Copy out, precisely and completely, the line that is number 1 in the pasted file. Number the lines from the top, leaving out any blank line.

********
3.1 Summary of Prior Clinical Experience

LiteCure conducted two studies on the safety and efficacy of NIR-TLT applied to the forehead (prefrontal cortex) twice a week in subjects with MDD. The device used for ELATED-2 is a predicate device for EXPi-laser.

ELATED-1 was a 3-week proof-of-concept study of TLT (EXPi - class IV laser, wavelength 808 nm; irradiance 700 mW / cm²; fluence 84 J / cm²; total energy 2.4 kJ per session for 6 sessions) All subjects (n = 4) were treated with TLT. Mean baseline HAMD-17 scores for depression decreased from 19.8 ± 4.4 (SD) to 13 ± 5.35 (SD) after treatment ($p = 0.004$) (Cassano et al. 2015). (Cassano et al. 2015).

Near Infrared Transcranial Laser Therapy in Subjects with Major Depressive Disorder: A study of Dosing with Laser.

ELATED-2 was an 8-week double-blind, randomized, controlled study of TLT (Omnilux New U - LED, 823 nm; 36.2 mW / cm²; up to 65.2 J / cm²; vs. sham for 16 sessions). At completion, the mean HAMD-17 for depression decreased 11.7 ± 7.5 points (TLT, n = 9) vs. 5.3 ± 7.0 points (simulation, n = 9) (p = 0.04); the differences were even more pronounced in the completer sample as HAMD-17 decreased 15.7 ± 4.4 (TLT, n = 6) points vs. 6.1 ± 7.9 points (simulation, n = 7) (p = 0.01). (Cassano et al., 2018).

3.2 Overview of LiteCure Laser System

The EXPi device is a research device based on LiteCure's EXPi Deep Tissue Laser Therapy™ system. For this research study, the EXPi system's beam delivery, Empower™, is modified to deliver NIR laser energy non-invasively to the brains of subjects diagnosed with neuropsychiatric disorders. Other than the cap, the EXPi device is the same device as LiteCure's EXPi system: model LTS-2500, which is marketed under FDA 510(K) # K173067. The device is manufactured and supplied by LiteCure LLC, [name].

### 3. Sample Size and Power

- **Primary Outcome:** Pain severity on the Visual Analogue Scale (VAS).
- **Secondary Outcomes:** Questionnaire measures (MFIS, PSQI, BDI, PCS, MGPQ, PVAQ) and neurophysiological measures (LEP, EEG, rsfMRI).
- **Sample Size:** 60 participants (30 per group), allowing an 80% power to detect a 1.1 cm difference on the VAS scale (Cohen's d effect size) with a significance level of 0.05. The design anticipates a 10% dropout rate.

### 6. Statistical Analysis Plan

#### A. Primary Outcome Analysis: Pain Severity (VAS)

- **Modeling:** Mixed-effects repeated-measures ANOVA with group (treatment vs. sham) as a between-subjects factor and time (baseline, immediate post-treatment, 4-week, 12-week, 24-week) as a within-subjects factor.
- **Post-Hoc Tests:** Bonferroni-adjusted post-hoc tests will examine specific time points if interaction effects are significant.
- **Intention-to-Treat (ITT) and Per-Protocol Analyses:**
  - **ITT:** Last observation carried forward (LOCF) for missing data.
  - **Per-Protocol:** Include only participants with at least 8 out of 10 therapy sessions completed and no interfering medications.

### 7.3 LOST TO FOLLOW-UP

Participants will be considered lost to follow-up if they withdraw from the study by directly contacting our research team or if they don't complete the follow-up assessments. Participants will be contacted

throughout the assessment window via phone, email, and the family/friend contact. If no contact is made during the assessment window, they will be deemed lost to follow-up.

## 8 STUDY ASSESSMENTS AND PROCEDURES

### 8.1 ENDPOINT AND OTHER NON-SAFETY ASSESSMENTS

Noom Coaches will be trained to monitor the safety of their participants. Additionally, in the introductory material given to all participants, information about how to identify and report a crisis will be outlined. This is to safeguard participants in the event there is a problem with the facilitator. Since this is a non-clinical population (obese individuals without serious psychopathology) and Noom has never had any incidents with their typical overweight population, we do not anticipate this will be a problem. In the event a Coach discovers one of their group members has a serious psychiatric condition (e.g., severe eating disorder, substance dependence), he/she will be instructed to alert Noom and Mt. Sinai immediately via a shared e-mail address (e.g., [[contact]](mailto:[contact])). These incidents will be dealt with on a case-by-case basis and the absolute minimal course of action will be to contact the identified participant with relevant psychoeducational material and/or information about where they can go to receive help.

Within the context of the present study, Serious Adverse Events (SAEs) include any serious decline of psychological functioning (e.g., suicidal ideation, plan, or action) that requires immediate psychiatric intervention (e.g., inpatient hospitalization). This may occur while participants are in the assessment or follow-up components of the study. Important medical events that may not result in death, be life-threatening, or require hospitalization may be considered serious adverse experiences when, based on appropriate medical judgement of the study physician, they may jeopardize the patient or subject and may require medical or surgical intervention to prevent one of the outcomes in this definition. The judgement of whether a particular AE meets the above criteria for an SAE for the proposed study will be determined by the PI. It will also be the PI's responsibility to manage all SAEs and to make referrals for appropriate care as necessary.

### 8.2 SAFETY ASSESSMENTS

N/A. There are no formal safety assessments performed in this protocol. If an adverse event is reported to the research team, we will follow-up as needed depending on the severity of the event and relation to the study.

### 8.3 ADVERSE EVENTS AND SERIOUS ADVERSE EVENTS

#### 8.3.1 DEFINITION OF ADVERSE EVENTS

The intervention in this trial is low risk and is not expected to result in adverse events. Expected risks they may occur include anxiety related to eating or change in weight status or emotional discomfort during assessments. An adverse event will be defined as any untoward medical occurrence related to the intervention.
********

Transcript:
3.1 Summary of Prior Clinical Experience